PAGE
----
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Yes - very good Joe. I saw this one a day or two ago and made a note to come back and have a go - I was thinking along very similar lines using those same formulae (which I first got from Robert Mundigl's article on Clearly and Simply) - but as usual you beat me to it.
The only difference I was thinking of was to split the radius from the angles and use finer-grained data.
So I started from Joe's version and just tweaked it to do those things:
I put one mark per degree on the circle - that gives a pretty reasonable approximation of a smooth circle, I think.
I also broke the radius out to a separate table. The latter change makes more sense if the datasource is a SQL database - that would avoid so much proliferation of redundant data. With the data extract the cross-product query gets fully evaluated and all rows end up in the extract. (Joe had to use an extract because JET doesn't support all the trig functions he needed - but that would work against a proper database.)
I just had a bit more of a play with this to see if I could achieve the effect of circular reference bands. The first sheet in the attached demonstrates the idea - which I think could be useful in some cases.
I then played around with a few more ideas - "play" becoming more and more the operative word. Most of the other sheets use the page shelf - so click the play button to see the animation effect. I can't really imagine much real-world use for many of those - but you never know...
circles_rl2.twbx 161.5 KB
Intriguing, first time for me to see custom SQL like this. Thank you for the contribution. The second example is pretty and very useable - the main issue is how to integrate it so that I can overlay my existing data!
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Conceptually you need some custom SQL which returns all rows and columns of your existing data, with extra rows for the quake centre and each circle around it and a few extra columns for the circle properties (plus probably an indicator column telling you whether it's real data or circle data, I think). The circle property columns would be NULL for your existing data, and the existing data columns (apart from LAT/LON) would be NULL for your circle data.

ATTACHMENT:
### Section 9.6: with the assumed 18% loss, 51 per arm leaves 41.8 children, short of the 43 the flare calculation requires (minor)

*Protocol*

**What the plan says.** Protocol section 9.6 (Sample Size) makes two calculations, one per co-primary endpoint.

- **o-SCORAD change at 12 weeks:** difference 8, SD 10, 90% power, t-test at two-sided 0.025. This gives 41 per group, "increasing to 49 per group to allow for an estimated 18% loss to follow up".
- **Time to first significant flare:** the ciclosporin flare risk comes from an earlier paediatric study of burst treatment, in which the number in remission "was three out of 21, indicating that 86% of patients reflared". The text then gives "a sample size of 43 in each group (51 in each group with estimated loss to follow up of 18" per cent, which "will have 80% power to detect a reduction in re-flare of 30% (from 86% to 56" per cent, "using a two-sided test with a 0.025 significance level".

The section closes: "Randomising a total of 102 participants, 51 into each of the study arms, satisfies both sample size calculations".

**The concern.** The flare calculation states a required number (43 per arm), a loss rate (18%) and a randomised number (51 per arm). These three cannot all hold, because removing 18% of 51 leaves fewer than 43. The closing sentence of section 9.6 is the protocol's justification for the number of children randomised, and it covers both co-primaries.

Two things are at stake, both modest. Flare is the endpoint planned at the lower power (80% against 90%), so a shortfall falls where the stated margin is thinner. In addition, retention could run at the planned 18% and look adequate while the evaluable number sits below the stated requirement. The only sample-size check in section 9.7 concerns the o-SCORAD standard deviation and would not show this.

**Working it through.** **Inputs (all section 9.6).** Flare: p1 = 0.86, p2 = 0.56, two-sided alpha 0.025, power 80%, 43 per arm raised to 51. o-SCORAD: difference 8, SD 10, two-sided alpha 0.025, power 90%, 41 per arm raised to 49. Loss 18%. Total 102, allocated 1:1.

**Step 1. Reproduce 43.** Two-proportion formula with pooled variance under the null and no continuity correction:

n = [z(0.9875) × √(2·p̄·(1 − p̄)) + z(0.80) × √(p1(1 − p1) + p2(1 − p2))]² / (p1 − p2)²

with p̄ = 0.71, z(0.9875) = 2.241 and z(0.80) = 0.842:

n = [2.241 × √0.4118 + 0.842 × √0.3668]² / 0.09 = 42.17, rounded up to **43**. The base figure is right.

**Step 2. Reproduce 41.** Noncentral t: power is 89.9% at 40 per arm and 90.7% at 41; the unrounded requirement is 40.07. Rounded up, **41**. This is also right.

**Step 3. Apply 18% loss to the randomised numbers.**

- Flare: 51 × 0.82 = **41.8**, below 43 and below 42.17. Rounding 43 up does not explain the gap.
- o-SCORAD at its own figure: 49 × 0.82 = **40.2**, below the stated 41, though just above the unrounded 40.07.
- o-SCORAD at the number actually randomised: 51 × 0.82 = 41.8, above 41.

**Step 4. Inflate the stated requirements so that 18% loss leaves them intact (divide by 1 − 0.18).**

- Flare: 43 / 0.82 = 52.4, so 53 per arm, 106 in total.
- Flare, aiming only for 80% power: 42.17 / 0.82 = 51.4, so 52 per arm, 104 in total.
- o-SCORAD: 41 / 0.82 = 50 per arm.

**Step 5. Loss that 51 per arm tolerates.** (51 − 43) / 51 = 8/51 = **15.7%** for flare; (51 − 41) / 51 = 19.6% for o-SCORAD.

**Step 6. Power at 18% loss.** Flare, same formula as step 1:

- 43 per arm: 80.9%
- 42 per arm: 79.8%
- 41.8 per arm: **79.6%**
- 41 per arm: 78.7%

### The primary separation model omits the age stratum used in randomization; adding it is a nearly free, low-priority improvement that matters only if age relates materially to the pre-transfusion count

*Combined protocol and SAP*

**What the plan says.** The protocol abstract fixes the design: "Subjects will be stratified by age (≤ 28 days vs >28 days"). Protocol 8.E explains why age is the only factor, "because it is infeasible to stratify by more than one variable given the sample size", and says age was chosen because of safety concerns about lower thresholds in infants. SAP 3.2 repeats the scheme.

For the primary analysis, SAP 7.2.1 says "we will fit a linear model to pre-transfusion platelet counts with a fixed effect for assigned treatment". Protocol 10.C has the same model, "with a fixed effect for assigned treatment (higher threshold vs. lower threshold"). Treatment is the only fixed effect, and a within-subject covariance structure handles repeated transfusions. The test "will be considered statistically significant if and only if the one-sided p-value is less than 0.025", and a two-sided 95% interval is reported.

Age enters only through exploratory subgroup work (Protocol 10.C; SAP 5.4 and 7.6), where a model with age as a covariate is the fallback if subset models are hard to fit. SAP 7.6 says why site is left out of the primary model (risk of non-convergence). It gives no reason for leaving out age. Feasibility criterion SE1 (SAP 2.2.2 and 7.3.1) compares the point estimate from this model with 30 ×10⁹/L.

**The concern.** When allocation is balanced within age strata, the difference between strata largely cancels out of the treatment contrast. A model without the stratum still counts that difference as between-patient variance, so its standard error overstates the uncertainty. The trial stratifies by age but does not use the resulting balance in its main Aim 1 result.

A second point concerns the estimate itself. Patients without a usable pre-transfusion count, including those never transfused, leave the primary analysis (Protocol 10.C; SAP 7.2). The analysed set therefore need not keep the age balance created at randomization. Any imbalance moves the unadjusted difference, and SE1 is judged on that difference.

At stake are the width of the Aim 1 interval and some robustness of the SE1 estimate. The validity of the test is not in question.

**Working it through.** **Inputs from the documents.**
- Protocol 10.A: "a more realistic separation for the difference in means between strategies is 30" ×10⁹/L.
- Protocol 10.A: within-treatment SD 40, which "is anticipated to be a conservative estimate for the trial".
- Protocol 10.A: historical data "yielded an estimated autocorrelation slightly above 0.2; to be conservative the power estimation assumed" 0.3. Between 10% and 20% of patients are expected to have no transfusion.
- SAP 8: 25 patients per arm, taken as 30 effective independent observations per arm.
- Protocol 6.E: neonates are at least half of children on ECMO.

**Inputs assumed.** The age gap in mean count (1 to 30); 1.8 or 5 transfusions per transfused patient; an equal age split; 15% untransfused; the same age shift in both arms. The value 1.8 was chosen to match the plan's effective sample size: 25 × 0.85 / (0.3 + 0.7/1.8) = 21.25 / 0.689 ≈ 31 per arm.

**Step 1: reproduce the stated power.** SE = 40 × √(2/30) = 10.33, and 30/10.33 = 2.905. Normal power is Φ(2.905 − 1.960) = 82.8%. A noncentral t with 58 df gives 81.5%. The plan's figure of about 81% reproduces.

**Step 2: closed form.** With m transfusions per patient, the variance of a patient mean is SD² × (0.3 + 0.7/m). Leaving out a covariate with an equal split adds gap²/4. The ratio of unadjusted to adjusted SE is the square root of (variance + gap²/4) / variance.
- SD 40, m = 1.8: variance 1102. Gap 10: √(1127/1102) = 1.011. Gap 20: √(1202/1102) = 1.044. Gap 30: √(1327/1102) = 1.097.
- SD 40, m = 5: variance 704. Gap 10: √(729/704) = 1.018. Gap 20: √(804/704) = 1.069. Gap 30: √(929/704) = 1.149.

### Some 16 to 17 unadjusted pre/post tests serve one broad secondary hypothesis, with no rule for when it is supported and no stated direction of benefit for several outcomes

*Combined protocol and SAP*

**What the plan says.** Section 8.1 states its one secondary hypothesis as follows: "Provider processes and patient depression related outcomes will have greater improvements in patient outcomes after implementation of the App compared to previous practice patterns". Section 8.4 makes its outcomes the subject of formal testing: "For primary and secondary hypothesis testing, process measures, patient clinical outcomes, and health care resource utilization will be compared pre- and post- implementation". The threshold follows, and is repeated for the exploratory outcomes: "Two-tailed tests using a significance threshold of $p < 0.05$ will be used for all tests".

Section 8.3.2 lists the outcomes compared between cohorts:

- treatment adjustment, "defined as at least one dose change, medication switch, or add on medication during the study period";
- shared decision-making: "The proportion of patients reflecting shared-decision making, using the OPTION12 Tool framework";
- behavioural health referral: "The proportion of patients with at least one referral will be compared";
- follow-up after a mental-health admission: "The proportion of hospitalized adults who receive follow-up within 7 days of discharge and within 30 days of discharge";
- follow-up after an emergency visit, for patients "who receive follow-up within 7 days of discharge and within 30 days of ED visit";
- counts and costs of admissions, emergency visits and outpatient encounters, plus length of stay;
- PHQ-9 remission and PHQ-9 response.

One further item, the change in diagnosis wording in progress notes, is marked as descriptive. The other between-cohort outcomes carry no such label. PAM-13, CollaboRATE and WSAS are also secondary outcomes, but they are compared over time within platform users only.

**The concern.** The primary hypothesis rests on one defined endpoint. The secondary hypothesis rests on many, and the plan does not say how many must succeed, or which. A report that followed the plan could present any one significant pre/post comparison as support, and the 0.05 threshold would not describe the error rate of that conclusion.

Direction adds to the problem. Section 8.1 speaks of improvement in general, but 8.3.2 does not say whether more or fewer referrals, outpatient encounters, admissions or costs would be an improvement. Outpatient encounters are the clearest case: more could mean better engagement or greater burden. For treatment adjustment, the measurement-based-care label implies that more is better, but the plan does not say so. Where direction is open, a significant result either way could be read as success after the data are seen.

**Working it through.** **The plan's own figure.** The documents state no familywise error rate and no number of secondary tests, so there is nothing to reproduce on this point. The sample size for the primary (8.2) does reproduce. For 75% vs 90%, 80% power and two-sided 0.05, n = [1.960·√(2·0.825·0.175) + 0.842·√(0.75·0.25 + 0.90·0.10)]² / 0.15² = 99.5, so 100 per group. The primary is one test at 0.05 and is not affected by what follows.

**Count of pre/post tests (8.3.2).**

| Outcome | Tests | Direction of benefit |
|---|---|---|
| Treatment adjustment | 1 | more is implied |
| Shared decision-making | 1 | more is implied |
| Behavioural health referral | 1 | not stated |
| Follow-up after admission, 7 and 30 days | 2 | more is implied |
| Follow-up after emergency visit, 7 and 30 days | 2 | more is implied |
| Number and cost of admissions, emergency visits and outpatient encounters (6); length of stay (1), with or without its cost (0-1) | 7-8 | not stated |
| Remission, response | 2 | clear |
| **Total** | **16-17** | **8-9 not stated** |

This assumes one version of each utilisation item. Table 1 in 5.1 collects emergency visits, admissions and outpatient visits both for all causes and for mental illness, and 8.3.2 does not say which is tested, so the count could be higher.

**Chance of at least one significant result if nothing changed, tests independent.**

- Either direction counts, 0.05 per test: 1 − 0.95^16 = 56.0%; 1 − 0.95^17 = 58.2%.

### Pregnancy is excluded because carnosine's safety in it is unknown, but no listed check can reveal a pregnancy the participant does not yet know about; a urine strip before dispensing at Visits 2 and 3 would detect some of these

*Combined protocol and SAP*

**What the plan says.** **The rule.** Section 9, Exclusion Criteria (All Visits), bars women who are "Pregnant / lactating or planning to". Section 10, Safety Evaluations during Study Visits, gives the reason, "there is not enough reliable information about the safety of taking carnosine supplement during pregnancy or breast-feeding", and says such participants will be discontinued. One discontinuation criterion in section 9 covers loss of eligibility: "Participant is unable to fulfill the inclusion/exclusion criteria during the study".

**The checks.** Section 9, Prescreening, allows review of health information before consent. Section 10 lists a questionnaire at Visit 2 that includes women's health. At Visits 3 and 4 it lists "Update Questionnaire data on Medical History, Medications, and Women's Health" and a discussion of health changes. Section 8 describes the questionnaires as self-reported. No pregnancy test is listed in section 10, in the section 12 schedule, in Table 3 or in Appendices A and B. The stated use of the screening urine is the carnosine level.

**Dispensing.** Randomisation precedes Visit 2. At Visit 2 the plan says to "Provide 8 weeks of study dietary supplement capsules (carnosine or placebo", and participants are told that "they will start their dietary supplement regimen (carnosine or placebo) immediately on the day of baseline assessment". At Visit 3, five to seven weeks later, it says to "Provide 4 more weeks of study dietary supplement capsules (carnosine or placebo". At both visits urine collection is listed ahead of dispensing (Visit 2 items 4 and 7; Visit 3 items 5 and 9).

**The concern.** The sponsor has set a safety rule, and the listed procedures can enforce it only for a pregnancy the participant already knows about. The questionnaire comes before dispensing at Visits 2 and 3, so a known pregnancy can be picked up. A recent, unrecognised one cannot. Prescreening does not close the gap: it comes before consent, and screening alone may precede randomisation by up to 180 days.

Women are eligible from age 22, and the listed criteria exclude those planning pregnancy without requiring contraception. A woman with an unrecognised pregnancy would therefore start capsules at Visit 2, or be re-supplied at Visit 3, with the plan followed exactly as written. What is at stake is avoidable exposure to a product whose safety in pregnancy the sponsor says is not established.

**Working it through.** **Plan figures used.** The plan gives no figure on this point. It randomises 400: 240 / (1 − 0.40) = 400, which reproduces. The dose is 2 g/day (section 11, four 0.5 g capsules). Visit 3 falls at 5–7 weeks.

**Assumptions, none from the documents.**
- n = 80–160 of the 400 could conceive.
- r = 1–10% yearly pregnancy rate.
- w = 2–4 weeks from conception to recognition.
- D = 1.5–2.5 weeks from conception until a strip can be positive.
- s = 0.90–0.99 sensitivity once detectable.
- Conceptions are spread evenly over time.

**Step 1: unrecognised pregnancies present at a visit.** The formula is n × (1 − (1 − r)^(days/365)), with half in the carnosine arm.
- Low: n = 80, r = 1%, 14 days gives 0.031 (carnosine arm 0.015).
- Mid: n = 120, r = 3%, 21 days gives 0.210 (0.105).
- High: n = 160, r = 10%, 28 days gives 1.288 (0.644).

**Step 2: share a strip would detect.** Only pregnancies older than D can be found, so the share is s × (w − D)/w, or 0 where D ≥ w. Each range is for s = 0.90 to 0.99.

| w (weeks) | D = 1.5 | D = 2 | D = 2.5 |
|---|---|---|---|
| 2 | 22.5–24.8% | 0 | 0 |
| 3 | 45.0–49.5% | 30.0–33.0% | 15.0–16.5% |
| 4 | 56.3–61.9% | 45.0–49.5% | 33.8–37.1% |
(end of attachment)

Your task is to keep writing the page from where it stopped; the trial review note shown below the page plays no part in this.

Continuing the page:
So in hand wavy pseudo-SQL, you would say:
SELECT 'existing' AS [type],
[real_col1] AS [real_col1],
[real_col2] AS [real_col2],
[existing_lat] AS [lat],
[existing_lon] AS [lon],
NULL AS [circle_id]],
NULL AS [radius]
FROM [existing data]
SELECT 'circle' AS [type],
NULL AS [real_col1],
NULL] AS [real_col2],
[circle_centre_lat] AS [lat],
[circle_centre_lon] AS [lon],
[id] AS [circle_id]],
[radius] AS [radius]
FROM [circle data]
Or something vaguely like that.
Great work, Richard - that's a really good looking workbook. I've never yet had a need to use Polygons for any of my own Tableau work, so it still seems like a black art to me - I'm always really impressed when I see them used, whether for features like this, or choropleths, or some other out-there-Joe-Mako-solution!
Your animations are incredible. As you say, a real-world application might be difficult to find, but you've done something amazing, and even if it ends up being the source for next year's April Fool gag, or some crazy Christmas card, it's great to see!